Posts Tagged ‘behavior’


• Saturday, April 30th, 2011

Glyph of the word 'ivivi'.


  • (v.) to really like

Ivivi iko puka i’i.
“I really like this doorway.”

Notes: Check this out:

A circular doorway.

I recognize that this isn’t practical for humans, given our shape, but man is that cool!

I also don’t know what it says on that sign. One of these days I want to learn either to read Chinese or speak it (not both).

The picture I took here cleverly cuts out the little chain that prevents one from passing through this circular portal. I really wanted to walk through it. Alas, it was not meant to be…

(Note: This word derives from ivi, the verb meaning “to please”.)


• Tuesday, April 19th, 2011

Glyph of the word 'neto'.Glyph of the word 'neto'.


  • (v.) to be lazy
  • (adj.) lazy
  • (n.) laziness

Netoneto ei kiko…
“Lazy today…”

Notes: And I’m listening to a lazy song right now, too (“Mean to Me” by Dave Brubeck). Lost our basketball game tonight pretty badly. Just got outworked. Makes me feel like a tired old man… (Listening to living room blues from the 60s adds to it.)

For those who remember neto, this is the more common variant. Something about lazy seems like it should be netoneto to me (even though it would seem to require less effort to say neto).

Looking forward to a productive Tuesday. Cheers to you all!


• Friday, February 18th, 2011

Glyph of the word 'neto'.


  • (adj.) lazy
  • (n.) laziness
  • (v.) to be lazy

Oku neto ei; e alulei kupaepae.
“I’m not lazy; I’m just taking a little break.”

Notes: Or so says my non-lazy little kitty. I’ll let you be the judge:

My cat taking a little break.


Today’s word is much more common in its reduplicated form (netoneto), but I thought I should introduce it using the unmodified form. Besides, the non-reduplicated form is more dignified, and much more likely to be spoken by a cat of taste and refinement like Keli.


• Monday, February 7th, 2011

Glyph of the word 'i'elupale'.


  • (n.) surprise

Ipe i’elupale elea!
“What a happy surprise!”

Notes: Hey, how about that: I predicted a playoff game correctly! :D And Berkeley and Chico’s own Aaron Rodgers won the MVP! HOORAY! :D

To recap, with my prediction:

  • (6) Green Bay Packers defeat (2) Pittsburgh Steelers 29-27 Packers win 31-25

Not too bad, if I do say so myself! And aside from a few dropped passes and a bad decision on a fourth and goal, it was a picture-perfect game—and highly enjoyable to watch.

Man, Aaron Rodgers is going to get meet President Obama… How cool.

Anyway, today’s word is a nominal derived from the verb helupale, which we’ve had before. The process illustrates one of the odd phonological rules of Kamakawi that I’m going to stick with it, despite misgivings. The rule turns a glottal fricative (h) into a glottal stop () in between vowels. Thinking as a phonologist, this is kind of a strange alternation—almost backwards from what one would expect (imagine a language where /t/ goes to [s] in between vowels. Fairly common, right? Now imagine a language where /s/ goes to [t] between vowels. Yikes…).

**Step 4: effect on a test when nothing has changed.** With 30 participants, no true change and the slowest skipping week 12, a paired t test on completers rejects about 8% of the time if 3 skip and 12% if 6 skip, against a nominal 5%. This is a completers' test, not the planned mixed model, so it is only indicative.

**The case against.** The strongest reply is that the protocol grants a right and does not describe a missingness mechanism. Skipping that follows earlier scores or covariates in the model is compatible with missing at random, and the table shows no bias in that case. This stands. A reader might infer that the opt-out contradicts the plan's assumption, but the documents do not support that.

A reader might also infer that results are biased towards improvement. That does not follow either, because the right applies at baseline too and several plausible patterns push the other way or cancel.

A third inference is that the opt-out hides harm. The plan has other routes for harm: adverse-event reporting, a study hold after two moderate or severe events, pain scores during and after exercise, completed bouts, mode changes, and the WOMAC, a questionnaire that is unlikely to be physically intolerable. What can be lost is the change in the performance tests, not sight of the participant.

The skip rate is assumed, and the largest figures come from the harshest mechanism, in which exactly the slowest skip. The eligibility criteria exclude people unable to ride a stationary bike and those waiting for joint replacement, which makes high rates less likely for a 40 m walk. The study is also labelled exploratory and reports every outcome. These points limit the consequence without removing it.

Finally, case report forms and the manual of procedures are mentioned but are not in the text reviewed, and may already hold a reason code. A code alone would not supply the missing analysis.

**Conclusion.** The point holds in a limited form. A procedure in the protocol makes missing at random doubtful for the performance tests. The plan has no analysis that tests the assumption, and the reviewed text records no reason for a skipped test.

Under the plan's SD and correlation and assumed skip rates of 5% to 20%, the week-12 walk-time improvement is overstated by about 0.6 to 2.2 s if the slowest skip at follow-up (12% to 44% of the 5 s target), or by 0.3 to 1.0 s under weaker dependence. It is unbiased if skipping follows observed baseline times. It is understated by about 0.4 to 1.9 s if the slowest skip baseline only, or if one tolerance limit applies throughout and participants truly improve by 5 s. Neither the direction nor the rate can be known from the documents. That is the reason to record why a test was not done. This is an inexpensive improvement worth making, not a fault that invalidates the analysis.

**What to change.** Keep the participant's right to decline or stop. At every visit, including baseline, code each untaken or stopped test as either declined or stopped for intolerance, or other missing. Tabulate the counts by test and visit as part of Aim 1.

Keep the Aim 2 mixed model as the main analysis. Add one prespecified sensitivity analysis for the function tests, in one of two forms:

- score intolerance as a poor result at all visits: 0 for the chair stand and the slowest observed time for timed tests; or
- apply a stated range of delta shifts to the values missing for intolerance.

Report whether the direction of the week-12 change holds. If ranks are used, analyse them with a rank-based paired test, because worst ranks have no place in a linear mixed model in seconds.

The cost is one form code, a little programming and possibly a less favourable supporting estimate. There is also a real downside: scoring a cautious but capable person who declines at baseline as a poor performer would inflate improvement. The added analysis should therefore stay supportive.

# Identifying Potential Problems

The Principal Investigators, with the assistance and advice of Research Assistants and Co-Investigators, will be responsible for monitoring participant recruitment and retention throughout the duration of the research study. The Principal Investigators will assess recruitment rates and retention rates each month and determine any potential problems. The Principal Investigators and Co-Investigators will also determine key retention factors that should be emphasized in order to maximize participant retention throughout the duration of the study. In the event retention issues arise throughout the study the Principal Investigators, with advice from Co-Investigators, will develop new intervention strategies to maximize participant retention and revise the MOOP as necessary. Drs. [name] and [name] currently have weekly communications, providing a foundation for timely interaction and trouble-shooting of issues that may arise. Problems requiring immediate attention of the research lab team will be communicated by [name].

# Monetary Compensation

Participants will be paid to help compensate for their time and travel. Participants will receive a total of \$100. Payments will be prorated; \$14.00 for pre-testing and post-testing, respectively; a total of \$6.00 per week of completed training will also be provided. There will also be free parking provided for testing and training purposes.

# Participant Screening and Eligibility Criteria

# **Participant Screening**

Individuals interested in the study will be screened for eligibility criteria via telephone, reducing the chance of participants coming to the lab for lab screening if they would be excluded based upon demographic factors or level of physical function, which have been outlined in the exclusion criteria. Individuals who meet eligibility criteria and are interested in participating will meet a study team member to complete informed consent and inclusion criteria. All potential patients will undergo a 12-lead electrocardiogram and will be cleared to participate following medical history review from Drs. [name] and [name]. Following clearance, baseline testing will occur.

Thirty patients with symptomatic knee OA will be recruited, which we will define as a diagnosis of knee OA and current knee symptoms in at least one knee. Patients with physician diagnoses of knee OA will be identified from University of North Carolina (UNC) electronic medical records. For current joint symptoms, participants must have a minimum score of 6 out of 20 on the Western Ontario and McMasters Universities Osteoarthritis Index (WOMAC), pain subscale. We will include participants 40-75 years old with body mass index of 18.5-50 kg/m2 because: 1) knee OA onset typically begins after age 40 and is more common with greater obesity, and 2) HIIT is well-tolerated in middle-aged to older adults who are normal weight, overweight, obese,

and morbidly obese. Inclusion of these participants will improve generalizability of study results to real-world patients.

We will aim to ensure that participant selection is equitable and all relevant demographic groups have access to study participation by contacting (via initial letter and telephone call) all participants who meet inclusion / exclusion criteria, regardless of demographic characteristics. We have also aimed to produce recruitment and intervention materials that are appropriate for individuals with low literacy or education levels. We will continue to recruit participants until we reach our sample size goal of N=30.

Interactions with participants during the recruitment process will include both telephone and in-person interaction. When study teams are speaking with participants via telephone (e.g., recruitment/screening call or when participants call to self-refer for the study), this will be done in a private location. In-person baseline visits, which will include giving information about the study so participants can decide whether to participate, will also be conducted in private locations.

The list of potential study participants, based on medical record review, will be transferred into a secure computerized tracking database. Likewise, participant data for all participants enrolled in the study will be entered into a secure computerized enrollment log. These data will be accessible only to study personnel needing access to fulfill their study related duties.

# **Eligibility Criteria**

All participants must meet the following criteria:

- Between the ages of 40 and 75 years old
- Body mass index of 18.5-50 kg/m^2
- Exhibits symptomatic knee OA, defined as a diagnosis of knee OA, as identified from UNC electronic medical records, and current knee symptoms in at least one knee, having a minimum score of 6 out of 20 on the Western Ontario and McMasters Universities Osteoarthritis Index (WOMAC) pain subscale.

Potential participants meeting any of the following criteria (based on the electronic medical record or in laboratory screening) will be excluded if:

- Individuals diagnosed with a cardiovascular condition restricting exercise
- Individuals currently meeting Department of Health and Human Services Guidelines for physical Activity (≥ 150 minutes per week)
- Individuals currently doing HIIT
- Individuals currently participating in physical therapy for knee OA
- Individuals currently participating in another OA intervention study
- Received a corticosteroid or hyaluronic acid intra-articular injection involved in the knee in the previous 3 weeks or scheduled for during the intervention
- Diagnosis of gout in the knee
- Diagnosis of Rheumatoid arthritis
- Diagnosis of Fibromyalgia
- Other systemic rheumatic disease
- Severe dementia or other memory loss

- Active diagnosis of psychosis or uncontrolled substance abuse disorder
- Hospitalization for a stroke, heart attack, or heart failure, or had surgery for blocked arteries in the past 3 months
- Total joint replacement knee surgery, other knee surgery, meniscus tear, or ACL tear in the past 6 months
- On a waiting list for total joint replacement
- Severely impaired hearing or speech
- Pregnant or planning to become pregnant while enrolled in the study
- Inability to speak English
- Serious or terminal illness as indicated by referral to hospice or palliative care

The way I figure, it might have been hypocorrection (or hypocorrection… I always confuse those two terms. Someone jump in and correct me), or overcompensation. Intervocalically, see, [h] has a tendency to disappear. To compensate for this, speakers made the thing more emphatic (the glottal stop), and pretty soon it was just assumed to be there, and so the alternation was born.


• Wednesday, September 1st, 2010

Glyph of the word 'imali'.


  • (adj.) curious
  • (v.) to be curious
  • (n.) curiosity

He ma’a ti imali.
“Wisdom begins in wonder.”

Notes: The phrase is Socrates’, but it doubles as the first text on David Bell’s website. Since I was asked to post about it here, I’m pleased to announce that I’ve awarded the 2010 Smiley Award to David Bell’s ámman îar.

Sadly, David Bell is no longer with us. He died a few years ago, though we only learned about it within the last week. His language ámman îar is one of the best artlangs I’ve seen anywhere on the internet, and it saddened me greatly to see his site ( go offline a couple years back. To try to preserve his work, I’ve reconstructed his website and put it back up at If you have a minute, I recommend you go check out his reference grammar for ámman îar. Though incomplete, it’s still one of the best conlang descriptions that exists on the web.

Though he can’t be here to read it, congratulations to David! His language was a true achievement, and I’m going to try my best to make sure it’s not forgotten.


• Wednesday, August 18th, 2010

Glyph of the word 'kulu'ume'.


  • (v.) to waste (something)
  • (n.) waste
  • (adj.) wasteful

Ape… Mata neu… Oku kulu’ume ti’a li’ia…
“So… Understand… Don’t waste your time…”

Notes: Always searching for those…what?

The Real Number 10
“Wasted Years”

Iron Maiden's single for 'Wasted Years'

Somewhere in Time (1986)

Yes indeed, at number 10 comes the Iron Maiden single “Wasted Years” from their 1986 album Somewhere in Time. If you take lyrics, melody and instrumentation all together and rank Iron Maiden songs from top to bottom, this is probably the number one most listenable song for those who are not fans of metal music. If you yourself are not a fan of metal, try giving this one a listen and see if you agree.

One of the defining characteristics of metal (aside from its distorted guitars and fast-paced guitar solos) is the way in which songs are constructed. Many metal songs are much more similar to classical pieces in structure than standard rock and pop music. With rock/pop, you generally have a verse, maybe a second verse, then a chorus, then a verse, then a chorus, then maybe an interlude, then a chorus, and that’s it. In contrast, many heavy metal songs move from one musical idea to another, often starting with one motif and never returning to it.